“Our goal is to increase our soil health with grazing animals and remain profitable,” he explains. “How each ranch does that is going to be different, because each ranch is different.”
Pokay and his team implement an adaptive stewardship strategy. This means there is a plan in place to achieve the respective goals. However, it is not set in stone.
“If you do that, you’re trying to apply linear thinking into a very complex system,” he describes. “Linear thinking and linear problems don’t apply to nature and our ecosystem.”
Factors to consider when using an adaptive stewardship strategy are the current state of the land, the goals of the operation and the historical weather patterns. Some ranches will need a more aggressive approach to reach the desired outcome, while others may benefit from a “less is more” philosophy.
For example, using a chemical to treat brush encroachment has some negative effects. However, in some situations, it may increase the soil health long term because more grazing animals can access the land to put down more manure and cycle nutrients through the soil much faster. Likewise, opening the canopy to get more sunlight through to desirable plants will increase the energy flow to the soil.
“The follow-up strategy to a chemical or mechanical brush treatment is most times more important than the initial treatment,” Pokay stresses.
For example, he explained after mulching, they planned to use goats to clean up the regrowth. If they’d used chemicals, they might follow up with fire.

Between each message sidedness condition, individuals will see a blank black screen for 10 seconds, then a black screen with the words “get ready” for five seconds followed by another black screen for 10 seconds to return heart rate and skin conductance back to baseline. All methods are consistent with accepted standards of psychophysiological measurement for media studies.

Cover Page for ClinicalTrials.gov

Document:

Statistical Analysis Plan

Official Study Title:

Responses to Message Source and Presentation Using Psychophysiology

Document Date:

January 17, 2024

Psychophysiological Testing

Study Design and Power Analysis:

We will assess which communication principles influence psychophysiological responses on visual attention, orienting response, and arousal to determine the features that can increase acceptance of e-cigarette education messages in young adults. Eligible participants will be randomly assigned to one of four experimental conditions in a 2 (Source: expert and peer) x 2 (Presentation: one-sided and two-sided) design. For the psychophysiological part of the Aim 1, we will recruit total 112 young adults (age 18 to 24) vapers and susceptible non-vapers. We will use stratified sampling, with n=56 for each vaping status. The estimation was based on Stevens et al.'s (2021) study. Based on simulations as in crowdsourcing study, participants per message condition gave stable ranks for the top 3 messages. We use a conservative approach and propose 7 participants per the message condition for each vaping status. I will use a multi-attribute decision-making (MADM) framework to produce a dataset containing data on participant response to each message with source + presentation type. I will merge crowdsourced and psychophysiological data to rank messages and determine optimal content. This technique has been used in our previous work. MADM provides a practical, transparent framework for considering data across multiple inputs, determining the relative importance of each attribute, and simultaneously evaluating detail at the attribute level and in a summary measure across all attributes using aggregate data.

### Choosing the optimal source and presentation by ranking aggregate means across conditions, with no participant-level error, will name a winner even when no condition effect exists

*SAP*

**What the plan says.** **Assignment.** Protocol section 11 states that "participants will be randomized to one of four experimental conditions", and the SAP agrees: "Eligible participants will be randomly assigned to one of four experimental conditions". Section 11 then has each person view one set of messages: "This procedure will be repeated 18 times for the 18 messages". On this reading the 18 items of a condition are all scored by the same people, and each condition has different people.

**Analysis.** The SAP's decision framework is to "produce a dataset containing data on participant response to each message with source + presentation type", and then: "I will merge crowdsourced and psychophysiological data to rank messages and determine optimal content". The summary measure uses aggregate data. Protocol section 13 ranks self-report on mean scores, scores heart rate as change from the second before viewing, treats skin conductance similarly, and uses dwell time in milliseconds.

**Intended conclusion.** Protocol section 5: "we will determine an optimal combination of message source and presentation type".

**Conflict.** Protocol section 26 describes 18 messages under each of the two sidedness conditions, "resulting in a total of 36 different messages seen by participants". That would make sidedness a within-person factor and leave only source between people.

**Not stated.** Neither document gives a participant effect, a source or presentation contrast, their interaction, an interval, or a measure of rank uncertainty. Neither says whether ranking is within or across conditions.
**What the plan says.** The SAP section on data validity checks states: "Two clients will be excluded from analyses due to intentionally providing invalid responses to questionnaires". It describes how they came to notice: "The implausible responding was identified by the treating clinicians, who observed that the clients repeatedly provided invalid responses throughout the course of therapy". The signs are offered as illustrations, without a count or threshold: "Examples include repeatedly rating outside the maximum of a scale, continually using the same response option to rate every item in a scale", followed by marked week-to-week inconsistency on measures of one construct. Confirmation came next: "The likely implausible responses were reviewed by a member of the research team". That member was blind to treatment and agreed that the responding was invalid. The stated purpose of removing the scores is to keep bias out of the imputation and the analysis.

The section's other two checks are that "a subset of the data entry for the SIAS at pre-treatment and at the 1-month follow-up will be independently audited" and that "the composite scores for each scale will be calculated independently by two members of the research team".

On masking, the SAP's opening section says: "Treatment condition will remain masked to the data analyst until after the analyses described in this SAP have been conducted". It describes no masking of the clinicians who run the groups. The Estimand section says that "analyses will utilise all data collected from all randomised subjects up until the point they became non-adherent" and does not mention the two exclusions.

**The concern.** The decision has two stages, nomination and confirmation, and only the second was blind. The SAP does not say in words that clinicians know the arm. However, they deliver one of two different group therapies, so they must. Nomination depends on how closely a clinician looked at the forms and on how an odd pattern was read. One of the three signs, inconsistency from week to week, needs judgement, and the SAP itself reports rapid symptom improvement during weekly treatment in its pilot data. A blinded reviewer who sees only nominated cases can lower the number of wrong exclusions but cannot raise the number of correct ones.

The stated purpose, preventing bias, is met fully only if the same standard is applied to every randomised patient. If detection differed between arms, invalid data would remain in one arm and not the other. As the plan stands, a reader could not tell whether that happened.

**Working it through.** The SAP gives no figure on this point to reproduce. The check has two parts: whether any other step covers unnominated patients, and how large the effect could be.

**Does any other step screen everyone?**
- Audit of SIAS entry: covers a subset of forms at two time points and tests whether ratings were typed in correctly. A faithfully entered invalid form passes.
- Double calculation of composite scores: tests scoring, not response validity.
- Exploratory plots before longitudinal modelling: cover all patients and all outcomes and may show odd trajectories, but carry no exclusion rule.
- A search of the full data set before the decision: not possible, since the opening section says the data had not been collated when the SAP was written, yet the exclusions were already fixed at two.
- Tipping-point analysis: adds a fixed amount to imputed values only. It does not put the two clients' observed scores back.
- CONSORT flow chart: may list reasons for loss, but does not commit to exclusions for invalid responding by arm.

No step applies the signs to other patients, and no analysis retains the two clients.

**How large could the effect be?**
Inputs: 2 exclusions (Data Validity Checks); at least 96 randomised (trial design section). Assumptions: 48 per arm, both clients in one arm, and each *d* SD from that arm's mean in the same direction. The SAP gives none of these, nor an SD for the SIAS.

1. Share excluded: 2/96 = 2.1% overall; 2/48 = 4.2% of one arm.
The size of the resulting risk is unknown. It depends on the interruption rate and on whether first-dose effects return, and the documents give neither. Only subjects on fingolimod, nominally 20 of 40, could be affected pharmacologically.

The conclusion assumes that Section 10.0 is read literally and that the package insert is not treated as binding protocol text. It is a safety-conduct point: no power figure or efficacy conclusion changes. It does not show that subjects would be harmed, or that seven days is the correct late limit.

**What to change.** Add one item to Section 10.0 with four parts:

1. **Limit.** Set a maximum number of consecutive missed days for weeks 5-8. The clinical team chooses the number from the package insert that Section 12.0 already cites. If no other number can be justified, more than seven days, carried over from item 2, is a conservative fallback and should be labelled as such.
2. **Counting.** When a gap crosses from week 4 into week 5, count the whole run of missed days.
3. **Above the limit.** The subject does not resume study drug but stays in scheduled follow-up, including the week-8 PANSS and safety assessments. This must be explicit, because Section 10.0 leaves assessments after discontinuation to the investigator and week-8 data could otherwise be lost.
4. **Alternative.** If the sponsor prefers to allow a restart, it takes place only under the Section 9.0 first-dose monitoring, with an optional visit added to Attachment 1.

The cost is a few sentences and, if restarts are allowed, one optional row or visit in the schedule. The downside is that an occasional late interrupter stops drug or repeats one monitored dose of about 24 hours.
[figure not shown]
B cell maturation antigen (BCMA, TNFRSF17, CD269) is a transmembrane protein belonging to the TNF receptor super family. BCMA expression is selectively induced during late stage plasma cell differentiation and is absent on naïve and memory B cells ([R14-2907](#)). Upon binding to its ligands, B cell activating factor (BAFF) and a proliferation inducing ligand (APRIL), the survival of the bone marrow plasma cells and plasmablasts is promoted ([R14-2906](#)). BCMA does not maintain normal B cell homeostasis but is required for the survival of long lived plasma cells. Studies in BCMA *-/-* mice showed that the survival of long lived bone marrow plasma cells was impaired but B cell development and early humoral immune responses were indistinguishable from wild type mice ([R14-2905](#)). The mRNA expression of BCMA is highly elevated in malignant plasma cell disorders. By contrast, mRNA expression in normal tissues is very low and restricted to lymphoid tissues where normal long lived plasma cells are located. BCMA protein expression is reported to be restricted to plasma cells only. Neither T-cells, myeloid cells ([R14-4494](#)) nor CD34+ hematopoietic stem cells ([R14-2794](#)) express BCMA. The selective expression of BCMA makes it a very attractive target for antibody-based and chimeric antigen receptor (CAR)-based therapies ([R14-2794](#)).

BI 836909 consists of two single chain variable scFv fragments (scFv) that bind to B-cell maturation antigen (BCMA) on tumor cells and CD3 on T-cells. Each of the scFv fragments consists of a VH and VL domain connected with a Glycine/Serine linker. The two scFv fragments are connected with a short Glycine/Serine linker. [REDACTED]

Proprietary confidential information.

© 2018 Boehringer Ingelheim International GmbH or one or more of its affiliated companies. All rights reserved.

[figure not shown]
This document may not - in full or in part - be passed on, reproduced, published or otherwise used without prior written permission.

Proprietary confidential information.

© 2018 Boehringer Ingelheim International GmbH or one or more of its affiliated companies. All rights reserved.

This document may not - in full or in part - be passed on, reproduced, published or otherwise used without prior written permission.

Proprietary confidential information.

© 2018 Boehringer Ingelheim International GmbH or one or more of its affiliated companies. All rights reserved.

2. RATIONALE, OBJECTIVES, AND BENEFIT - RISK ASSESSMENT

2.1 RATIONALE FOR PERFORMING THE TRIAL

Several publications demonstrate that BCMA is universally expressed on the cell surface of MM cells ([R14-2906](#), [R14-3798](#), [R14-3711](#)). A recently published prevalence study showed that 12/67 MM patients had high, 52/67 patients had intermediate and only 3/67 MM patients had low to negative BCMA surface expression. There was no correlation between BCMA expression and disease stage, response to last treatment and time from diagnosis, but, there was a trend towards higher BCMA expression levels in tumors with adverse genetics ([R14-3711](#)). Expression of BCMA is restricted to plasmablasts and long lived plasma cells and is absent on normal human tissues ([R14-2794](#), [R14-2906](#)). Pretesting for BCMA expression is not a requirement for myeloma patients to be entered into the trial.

“If we didn’t have a plan, we would be right back where we started in a few years,” he says.
Start with mindset and goal setting
This type of management takes a shift in mindset and careful planning.
“The first step a ranch really needs to do is take a look at their goals,” Pokay emphasizes. “What are they really after? How much risk are they comfortable with? How much outside of their comfort zone can they go into?”
Tough questions, but important to ask and answer, even if the answers include soil disruptions that seem like a step backward at first glance. The results will be worth it in terms of productivity and sustainability.
When it comes to setting goals for improving the grasslands on the Noble Ranches, “we really go back to our historical ecological context,” Pokay says. “The Cross Timbers region, where our ranches are, was a post oak savanna with grasses throughout. That’s our goal. We want to have the diversity of all the functional groups of grasses, forbs and trees.”